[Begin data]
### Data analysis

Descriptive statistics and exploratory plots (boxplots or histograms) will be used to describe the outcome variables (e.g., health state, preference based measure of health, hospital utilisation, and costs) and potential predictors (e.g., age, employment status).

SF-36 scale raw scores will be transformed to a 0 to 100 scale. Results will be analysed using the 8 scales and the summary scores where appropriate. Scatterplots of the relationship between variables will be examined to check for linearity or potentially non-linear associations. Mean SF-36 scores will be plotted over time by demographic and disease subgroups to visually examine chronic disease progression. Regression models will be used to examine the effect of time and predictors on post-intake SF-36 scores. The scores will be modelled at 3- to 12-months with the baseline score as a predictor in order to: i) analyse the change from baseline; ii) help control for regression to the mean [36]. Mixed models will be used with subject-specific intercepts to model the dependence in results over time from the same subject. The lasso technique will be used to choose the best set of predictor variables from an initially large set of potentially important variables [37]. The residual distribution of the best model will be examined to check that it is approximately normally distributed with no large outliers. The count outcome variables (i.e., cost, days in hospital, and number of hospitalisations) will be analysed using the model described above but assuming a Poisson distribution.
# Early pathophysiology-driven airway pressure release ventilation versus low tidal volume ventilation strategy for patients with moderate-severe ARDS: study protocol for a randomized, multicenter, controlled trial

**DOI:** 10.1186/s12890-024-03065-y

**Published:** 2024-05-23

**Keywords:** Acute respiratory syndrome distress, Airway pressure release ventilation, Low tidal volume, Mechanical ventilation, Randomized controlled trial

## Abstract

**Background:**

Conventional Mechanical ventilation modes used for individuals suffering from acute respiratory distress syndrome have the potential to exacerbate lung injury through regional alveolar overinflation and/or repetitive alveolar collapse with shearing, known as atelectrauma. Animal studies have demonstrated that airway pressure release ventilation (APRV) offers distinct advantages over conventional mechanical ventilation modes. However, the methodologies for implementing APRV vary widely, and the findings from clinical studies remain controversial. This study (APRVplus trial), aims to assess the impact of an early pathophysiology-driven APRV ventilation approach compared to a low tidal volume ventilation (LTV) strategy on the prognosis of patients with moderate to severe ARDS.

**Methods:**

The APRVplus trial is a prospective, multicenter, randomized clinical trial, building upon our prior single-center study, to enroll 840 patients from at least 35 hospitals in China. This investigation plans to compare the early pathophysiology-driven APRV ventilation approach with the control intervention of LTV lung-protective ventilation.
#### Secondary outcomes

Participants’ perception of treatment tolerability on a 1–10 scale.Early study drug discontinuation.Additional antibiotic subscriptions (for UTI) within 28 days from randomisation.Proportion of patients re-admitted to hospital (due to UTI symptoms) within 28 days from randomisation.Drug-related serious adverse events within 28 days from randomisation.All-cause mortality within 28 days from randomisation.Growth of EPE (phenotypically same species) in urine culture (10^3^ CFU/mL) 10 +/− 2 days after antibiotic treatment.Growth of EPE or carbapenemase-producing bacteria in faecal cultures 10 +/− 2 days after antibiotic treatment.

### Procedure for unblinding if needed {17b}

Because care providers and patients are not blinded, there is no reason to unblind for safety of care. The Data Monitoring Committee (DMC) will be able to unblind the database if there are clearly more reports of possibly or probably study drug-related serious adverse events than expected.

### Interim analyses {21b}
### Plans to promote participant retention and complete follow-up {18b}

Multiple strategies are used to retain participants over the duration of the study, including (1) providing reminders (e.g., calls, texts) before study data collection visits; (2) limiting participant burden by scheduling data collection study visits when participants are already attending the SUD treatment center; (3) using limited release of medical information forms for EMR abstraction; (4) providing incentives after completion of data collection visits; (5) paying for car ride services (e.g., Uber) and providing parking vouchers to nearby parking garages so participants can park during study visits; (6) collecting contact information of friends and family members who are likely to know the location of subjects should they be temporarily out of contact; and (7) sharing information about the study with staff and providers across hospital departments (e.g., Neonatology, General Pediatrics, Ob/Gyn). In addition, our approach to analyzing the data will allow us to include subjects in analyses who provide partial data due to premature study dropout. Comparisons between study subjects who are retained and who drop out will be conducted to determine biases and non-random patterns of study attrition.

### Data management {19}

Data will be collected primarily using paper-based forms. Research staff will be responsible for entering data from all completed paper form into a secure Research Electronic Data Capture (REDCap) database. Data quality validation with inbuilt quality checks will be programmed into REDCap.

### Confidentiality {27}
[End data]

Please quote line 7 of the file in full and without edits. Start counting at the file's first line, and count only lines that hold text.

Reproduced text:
**Keywords:** Acute respiratory syndrome distress, Airway pressure release ventilation, Low tidal volume, Mechanical ventilation, Randomized controlled trial